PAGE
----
There is a good collection of ready-made templates which you can employ to customize your own online store. However, if you intend to tweak the appearance of your store, you may require advanced skills. Thus, even though Magento is a user-friendly software, setting it up and managing it at a level which is higher than just basic will probably mean you will either need to hire an expert or become an expert yourself.
osCommerce is a veteran when it comes to eCommerce tools and solutions, for this German product has been around for almost 12 years now.
osCommerce is a modular system that can be enhanced out of the box via add ons. Speaking of add ons, the repository boasts of over 7000 add ons. Furthermore, osCommerce powers 12,800+ websites and has 273,710+ community members. Naturally, with experience, osCommerce also has the numbers’ game on its side.
osCommerce has had its share of security issues, such as this major attack in 2011. Of course, malicious intent is something that you can have no control over, and even WordPress goes through the ordeal every now and then.
That said, osCommerce, even though it has been around for over a decade and does not seem to be fading anytime soon, seems way too dated for mainstream usage. In my opinion, if you are setting up an online store, you should consider the newer and more power-packed alternatives, in lieu of osCommerce.
OpenCart is a simple, relatively younger, and easy to use eCommerce platform. Generally speaking, OpenCart’s primary niche includes small to medium-sized online business ventures and stores.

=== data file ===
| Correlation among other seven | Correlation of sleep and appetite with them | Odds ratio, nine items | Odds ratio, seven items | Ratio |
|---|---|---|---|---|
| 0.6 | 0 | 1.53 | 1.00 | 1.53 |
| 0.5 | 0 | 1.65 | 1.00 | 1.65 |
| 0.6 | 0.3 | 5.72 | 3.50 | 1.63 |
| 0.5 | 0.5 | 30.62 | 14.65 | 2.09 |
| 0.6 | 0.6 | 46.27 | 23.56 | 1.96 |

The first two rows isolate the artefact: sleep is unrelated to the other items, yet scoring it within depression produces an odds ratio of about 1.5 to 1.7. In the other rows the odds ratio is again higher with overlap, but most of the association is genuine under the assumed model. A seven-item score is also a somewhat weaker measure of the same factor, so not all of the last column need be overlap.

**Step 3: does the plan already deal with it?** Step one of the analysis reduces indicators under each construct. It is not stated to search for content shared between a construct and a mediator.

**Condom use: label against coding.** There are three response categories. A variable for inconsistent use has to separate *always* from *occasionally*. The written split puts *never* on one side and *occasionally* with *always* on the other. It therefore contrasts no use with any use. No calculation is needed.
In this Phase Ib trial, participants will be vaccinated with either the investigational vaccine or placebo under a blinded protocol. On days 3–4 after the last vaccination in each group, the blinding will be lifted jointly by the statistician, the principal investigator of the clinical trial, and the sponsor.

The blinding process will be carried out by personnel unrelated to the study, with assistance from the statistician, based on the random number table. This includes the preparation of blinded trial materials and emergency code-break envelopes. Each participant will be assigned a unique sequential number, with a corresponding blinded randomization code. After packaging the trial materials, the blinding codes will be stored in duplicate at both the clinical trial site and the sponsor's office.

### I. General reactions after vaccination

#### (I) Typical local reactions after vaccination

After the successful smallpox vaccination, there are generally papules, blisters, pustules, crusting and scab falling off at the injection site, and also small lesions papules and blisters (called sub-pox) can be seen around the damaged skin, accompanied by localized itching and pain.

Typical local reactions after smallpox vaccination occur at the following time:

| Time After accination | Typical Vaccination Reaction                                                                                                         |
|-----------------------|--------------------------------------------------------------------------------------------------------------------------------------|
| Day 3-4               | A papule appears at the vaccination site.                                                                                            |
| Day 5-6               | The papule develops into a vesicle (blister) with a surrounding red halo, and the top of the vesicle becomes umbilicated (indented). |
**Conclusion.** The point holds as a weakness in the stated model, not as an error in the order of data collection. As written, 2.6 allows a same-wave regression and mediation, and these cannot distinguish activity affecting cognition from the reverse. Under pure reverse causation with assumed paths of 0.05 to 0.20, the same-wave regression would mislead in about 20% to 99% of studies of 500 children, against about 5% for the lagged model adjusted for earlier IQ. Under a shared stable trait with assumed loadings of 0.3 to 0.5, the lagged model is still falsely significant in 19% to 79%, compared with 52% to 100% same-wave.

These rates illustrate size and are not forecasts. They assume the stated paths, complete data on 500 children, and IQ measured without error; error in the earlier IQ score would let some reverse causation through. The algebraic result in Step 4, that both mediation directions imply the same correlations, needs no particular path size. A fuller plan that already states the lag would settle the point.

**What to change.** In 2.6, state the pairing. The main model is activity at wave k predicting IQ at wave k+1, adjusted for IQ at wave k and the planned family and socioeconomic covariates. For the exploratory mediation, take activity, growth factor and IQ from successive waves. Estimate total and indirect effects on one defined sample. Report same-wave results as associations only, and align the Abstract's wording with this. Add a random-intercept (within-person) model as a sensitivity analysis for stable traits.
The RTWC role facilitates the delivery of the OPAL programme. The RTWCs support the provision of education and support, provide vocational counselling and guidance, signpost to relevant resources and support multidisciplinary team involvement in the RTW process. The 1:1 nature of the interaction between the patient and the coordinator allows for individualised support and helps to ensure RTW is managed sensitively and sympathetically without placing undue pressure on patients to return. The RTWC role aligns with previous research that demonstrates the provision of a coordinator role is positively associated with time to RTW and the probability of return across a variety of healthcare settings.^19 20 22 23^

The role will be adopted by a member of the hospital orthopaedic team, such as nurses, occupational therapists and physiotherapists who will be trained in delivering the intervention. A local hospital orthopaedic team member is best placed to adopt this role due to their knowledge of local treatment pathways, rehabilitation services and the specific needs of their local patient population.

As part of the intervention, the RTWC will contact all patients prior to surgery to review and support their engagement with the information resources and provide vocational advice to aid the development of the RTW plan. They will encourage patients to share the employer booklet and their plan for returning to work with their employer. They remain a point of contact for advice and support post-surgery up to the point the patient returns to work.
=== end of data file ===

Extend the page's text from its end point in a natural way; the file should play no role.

The repository contains well over 8000 addons and extensions, alongside thousands of eCommerce themes and templates. OpenCart also comes loaded with features such as multi-store capabilities, product reviews and ratings, PCI compliance, discount coupons, tax settings and invoicing tools.
OpenCart is probably one of the most intuitive and easy to use eCommerce platforms out there. If you are looking for a no-nonsense solution, OpenCart is meant for you!
On the downside, it is still a relatively newer product and thus the size of the user base and additional features such as documentation may not be as detailed or diverse as one would want it to be.
PrestaShop, the last eCommerce platform on our list, offers just the most essential and oft-used eCommerce features. Just like Magento and OpenCart, PrestaShop too lets you manage multiple stores via one admin panel. The software itself has been translated into 56 languages so far.
Furthermore, PrestaShop offers features such as one-page checkouts, product reviews and ratings, analytics, catalog management, tax settings, and so on. It is over five years old and has a loyal community with over 500,000 registered members and detailed documentation.
The USP of PrestaShop lies in its user-friendly approach, which sets it apart from solutions such as Zen Cart and Magento Community Edition. It is not entirely targeted towards web developers, and thus, even if you have relatively limited technical skills, you can manage a small-sized store using PrestaShop. Thus, if you find Magento CE or Zen Cart to be outright too complicated, PrestaShop might be the product meant for you.
Just to help you put things in perspective, here is a chart that I generated from Google Trends:
What do you think of these open source eCommerce solutions? Used any/all of these? Any most loved or hated one? Share your thoughts and experiences with us in the comments below!
Sufyan bin Uzayr writes for various magazine and blogs, and has authored several books. He blogs about technology, Linux and open source, mobile, web design and development, typography, and Content Management Systems at Code Carbon. You can learn more about him, follow him on Twitter or friend him on Facebook and Google+.